EU and Bulgaria of Doom

Against this all, Britain found the scapegoats it needed - Bulgaria and Romania, which, as of January 1st, 2014, the last restrictions for the labour market will be removed for. A topic that replaced much more essential issues on Britain's agenda. The culmination was on November 27th when in an article for The Financial Times Mr Cameron wrote that his country always supported EU's enlargement and the possibilities to increase the prosperity of the citizens that grew up on the other side of the Iron Curtain. But things went wrong, he believes. Currently there are one million people from central and eastern Europe in the UK. That is why some lessons needed to be learnt. The first is income disparity. The second is the failures to bind migration policy more tightly to welfare and education.

And to correct the mistake, the UK prime minister proposes a change of rules so that those who go to the country be not eligible for social benefits in the first three months while waiting to be employed. If after three months a EU citizens needs benefits they will not be paid incessantly, but only for six months, unless a real employment perspective is proved. The conditions for getting social benefits will also be tightened. Cameron points out in his article also that London is not alone in this effort. Behind it are also Holland, Austria and even Germany. In conclusion, he says that accepting new countries in the EU for the sake of peace and prosperity remains one of EU's greatest strengths, but it should not happen on the basis of the past. New arrangements are needed too slow down the complete access to labour markets "until we can be sure it will not cause vast migrations".

Bulgaria's Foreign Minster Kristian Vigenin described the measures as "discriminatory", while the former top diplomat and now a member of the European Parliament Ivailo Kalfin (S&D) sent an open letter to the British premier, reminding him that while he speaks about one million citizens from central and eastern Europe in the UK in the same time nearly two million British citizens live across the continent. He begs the premier to look at the facts, like, for instance, that the Bulgarians who work contribute to the economy and pay taxes in the country or pay education fees.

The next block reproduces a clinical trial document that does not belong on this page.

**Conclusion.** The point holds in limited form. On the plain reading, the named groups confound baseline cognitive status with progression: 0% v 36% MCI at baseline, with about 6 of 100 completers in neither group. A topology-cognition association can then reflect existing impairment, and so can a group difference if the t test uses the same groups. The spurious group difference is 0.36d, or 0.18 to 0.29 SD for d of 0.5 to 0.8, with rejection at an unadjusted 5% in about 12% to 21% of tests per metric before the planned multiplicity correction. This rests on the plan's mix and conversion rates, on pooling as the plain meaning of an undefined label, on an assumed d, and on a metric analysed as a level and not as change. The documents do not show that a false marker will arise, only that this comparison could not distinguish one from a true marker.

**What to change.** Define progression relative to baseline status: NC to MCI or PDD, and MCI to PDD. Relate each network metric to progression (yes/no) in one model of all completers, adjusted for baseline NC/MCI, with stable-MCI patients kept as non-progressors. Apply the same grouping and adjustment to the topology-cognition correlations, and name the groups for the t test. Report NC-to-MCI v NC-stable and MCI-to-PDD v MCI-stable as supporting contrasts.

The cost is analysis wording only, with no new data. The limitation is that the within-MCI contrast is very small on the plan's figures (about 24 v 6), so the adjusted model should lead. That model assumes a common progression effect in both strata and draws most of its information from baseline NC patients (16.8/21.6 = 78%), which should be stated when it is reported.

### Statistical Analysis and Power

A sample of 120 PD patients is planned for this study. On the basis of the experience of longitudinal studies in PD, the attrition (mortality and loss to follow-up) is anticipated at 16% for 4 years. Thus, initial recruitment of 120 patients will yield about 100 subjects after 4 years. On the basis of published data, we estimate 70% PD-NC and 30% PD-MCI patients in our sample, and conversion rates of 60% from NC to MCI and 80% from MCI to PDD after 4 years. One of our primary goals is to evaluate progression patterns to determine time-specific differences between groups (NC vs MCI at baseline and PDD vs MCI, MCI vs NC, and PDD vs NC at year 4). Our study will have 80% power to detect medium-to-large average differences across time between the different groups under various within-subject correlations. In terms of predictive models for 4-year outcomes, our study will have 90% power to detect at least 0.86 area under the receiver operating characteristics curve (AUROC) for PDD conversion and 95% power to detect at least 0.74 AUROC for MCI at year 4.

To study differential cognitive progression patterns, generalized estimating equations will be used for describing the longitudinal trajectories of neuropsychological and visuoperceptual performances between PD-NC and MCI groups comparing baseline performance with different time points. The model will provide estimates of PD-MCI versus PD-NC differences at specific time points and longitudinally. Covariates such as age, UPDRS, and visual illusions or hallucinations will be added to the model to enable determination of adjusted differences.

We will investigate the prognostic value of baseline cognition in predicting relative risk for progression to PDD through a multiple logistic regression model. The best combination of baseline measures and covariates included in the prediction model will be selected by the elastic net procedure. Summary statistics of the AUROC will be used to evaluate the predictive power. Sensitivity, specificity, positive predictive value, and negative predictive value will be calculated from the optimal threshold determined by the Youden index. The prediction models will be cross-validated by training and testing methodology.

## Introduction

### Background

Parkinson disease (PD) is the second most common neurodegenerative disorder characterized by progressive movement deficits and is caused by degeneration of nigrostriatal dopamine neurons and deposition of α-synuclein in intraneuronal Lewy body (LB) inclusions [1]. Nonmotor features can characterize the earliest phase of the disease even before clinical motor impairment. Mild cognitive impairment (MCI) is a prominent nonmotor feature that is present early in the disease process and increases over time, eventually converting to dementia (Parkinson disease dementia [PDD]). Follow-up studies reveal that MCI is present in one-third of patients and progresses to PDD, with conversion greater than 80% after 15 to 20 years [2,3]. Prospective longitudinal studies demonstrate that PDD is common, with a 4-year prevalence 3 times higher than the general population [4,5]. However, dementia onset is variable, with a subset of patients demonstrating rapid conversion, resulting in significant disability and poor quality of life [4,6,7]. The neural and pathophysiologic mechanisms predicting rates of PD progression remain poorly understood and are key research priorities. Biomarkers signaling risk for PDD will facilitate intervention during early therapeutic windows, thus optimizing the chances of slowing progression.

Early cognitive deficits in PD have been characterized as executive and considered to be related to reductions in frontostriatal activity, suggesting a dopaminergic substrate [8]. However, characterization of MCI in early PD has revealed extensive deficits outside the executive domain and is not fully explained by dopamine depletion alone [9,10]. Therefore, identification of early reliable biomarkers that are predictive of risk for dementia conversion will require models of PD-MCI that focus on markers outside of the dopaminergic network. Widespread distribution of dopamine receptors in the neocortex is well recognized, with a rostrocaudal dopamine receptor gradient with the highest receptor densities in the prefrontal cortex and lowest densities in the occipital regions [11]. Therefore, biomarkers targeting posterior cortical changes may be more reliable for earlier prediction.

On November 9th, in Berlin, Herman Van Rompuy admitted that Europe is still in a process of "coming to terms" with the new situation. "We have not yet reached the moment to say: 'The 'new Europe' has become just that, 'Europe', for all". Alas, he is write. 23 years since embarking on the path toward a "new Europe for all" the "West" got tired of the effort to help with the damages from the communismoniño (a game of words between "communism" and the natural phenomenon "El Niño"), as this week was said in the Croatian parliament with regard to the devastating developments of the 20th century. For now, the dropped curtain By London and several other states is soft and permeable. How much time will be necessary, however, the curtain to toughen and become once more iron? Precisely at a time when Putin's fist is hanging with new power above the as exhausted (and hesitating) by communismoniño countries.